Aid workers in famine-hit South Sudan should not pay $10,000 to help: UN
March 14 2017 11:16 PM
A boy eats out of a ladle at his home in Ngop in South Sudan’s Unity State. The Norwegian Refugee Council (NRC) distributed food (maize, lentils, oil and corn soya blend) for more than 7,100 people in Ngop. South Sudan, the world’s youngest nation formed after splitting from the north in 2011, has declared famine in parts of Unity State, saying 100,000 people face starvation and another million are on the brink of famine.

Reuters Nairobi

Aid workers in South Sudan should be exempt from a 100-fold hike in work permit fees so they can respond to famine in the country, the United Nations said as humanitarian agencies struggle to reach those in need amid fighting and looting.
The world’s youngest nation, which relies on international aid to feed a third of its people, increased fees for foreign “professionals” to $10,000 on March 1.
“We are deeply concerned,” Guiomar Pau Sole, a spokeswoman for the UN Office for the Co-ordination of Humanitarian Affairs (OCHA) said on Monday. “If applied to humanitarian organisations, (it) could mean that generously donated taxpayer money is diverted from the delivery of aid to people in dire need at a particularly critical time.”
The UN is working with the government to request an exemption from the order for aid agencies, she said.
The UN declared last month that parts of South Sudan are experiencing famine, the first time the world has faced such a catastrophe in six years.
Some 5.5mn people, nearly half the population, will not have a reliable source of food by July.
The world’s youngest nation has been mired in civil war since 2013, when President Salva Kiir fired his deputy Riek Machar, sparking a conflict that has increasingly split the country along ethnic lines.
Critics have said the work permit fee increase is aimed at reducing the number of humanitarian workers in South Sudan.
“The increase is not sinister,” South Sudan’s Deputy Information Minister Akol Kordit told the Thomson Reuters Foundation in a phone interview. “It is just an issue of national policy and will not affect (aid agency) operations or their access to areas in need of aid.”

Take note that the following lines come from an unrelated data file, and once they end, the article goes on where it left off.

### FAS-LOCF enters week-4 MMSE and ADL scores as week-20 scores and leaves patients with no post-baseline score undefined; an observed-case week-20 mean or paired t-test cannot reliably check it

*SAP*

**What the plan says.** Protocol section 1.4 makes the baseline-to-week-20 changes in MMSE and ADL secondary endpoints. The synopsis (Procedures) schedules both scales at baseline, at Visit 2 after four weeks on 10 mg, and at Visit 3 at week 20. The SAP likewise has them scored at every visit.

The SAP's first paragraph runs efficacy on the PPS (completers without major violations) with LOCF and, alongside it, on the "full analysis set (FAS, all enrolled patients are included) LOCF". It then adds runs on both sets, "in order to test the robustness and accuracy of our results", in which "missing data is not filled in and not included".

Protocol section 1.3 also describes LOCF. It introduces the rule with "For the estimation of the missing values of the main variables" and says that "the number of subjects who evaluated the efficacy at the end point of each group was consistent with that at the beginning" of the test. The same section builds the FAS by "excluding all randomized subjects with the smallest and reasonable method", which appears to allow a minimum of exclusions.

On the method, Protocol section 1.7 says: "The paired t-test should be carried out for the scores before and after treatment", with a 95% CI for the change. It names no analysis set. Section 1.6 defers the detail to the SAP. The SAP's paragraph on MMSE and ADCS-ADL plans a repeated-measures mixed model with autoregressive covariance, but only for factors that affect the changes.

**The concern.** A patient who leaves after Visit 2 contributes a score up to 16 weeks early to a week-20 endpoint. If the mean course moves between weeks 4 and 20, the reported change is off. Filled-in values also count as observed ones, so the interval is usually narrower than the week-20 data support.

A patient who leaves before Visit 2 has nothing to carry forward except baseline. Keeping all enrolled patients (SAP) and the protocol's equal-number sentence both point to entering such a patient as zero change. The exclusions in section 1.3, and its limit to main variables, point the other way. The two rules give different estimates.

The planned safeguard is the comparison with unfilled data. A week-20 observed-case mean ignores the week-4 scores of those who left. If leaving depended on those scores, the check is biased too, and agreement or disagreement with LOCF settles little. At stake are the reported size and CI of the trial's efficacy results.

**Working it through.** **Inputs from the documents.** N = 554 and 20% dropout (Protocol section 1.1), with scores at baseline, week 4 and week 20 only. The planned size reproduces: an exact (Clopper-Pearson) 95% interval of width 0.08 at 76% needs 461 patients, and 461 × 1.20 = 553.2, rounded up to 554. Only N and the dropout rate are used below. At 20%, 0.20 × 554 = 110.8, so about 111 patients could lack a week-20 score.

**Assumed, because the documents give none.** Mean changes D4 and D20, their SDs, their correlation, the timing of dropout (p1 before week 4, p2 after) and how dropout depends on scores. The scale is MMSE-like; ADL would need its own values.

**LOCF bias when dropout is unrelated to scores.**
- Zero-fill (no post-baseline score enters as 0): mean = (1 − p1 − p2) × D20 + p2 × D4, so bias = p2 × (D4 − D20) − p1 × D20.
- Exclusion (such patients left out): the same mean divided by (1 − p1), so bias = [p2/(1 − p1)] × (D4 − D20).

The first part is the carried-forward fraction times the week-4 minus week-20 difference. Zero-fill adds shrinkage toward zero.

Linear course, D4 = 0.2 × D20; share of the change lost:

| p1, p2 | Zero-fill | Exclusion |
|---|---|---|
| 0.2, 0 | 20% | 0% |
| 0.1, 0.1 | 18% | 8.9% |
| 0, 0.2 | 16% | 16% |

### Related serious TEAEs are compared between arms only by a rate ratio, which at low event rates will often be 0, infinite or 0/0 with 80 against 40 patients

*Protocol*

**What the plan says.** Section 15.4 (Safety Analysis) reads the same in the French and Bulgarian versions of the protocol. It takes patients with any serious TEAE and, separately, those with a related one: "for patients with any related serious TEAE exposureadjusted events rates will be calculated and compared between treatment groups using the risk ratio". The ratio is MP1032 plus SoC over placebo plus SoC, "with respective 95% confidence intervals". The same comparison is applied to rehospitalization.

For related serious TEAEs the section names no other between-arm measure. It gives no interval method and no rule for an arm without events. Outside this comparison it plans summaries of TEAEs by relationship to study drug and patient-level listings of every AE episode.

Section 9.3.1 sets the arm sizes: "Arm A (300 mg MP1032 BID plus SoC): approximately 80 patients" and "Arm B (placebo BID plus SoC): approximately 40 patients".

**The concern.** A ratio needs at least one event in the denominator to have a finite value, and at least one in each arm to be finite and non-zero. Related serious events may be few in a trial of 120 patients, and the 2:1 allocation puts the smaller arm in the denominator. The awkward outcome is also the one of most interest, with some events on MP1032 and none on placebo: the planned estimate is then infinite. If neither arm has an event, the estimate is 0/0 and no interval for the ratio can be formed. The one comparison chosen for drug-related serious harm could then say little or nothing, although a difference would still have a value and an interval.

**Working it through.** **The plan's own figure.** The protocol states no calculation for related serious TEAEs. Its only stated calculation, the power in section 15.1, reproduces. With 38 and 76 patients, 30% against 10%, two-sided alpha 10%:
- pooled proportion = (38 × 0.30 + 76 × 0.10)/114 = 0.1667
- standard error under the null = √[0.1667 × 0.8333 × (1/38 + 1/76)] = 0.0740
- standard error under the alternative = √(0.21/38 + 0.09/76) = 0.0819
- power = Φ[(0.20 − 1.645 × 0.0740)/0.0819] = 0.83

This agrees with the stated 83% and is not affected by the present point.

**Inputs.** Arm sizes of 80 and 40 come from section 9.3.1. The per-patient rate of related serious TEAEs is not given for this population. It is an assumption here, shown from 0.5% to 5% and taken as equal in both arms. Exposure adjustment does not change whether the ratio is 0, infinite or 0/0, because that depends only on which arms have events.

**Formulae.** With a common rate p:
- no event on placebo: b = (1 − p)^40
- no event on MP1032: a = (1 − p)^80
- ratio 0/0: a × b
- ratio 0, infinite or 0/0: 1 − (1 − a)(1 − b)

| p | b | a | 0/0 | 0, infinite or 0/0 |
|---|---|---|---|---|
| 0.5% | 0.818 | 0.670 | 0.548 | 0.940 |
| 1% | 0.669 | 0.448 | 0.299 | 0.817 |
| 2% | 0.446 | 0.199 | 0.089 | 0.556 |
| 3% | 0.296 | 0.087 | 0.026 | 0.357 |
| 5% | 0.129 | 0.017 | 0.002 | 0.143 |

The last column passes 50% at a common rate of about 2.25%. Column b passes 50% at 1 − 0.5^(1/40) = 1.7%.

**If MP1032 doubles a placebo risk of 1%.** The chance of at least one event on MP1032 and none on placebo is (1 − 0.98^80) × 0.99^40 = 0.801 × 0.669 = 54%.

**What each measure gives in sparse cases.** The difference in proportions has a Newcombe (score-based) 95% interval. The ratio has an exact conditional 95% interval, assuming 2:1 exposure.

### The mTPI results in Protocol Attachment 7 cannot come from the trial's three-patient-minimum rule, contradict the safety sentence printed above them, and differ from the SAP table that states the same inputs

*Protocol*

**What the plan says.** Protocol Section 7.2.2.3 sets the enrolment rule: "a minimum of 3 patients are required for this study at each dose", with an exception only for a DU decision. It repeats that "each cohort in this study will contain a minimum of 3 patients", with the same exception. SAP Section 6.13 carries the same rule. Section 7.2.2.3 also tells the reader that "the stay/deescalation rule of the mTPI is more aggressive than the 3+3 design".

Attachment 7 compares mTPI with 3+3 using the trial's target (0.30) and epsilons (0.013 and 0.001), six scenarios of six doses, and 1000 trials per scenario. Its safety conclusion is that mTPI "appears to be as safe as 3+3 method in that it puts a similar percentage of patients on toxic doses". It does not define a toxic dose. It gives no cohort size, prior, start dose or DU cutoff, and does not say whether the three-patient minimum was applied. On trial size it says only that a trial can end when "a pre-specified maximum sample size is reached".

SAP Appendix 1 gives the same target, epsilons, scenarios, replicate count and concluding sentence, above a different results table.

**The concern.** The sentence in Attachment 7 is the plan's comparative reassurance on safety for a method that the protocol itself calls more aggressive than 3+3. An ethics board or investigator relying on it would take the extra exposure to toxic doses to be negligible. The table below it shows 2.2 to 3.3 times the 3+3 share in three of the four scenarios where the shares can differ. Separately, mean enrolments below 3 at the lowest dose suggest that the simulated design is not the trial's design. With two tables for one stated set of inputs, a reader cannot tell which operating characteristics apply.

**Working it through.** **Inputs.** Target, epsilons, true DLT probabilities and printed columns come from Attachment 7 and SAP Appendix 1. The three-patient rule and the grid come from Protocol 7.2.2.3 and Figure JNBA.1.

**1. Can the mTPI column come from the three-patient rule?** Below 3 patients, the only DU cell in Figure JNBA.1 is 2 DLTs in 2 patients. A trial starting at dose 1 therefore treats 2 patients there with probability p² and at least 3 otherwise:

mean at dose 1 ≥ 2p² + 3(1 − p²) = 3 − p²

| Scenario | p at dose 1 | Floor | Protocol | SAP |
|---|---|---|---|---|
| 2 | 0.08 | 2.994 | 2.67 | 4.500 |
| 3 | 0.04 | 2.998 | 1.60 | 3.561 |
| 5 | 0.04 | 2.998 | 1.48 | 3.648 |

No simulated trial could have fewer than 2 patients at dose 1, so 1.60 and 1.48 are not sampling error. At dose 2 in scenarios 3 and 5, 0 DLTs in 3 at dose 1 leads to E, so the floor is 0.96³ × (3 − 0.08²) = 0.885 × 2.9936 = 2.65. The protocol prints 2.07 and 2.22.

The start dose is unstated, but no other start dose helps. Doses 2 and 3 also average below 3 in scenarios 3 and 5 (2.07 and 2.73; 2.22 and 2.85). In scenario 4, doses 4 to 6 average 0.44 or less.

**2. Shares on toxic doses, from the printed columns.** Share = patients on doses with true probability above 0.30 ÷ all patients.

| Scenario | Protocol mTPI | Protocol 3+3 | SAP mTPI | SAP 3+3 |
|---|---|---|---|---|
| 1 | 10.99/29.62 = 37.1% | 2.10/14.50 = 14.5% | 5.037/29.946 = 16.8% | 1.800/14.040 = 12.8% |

South Sudan increased the fees to match other members of the East African Community, which it joined last year, he said.
Neighbouring East African states charge up to $5,000 for a work permit, according to government websites.
Festus Mogae, a former president of Botswana heading the international commission monitoring South Sudan’s peace deals, will ask the government to reverse its decision today in a speech to government representatives, the UN and donors.
“Increased fees levied on foreign workers directly affect humanitarian workers and will hinder the humanitarian relief effort,” Mogae said by e-mail. “These measures are no doubt aimed at increasing non-oil revenues in foreign currency.”
The currency has plunged and government income has been slashed as conflict has destroyed oil facilities and cut output to less than half its pre-war level of 245,000 barrels per day.
The fee hike will also hinder South Sudan’s development by reducing foreign investment and the transfer of skills, Mogae said.
Six years after independence, South Sudan’s economy is in ruins and inflation is above 800%.
Aid workers have been unable to reach tens of thousands in need for months due to clashes, denial of access at checkpoints and looting of humanitarian compounds, the OCHA said on Friday.
More than 100,000 South Sudanese are experiencing famine, with a further 1mn on the brink of starvation, it said.

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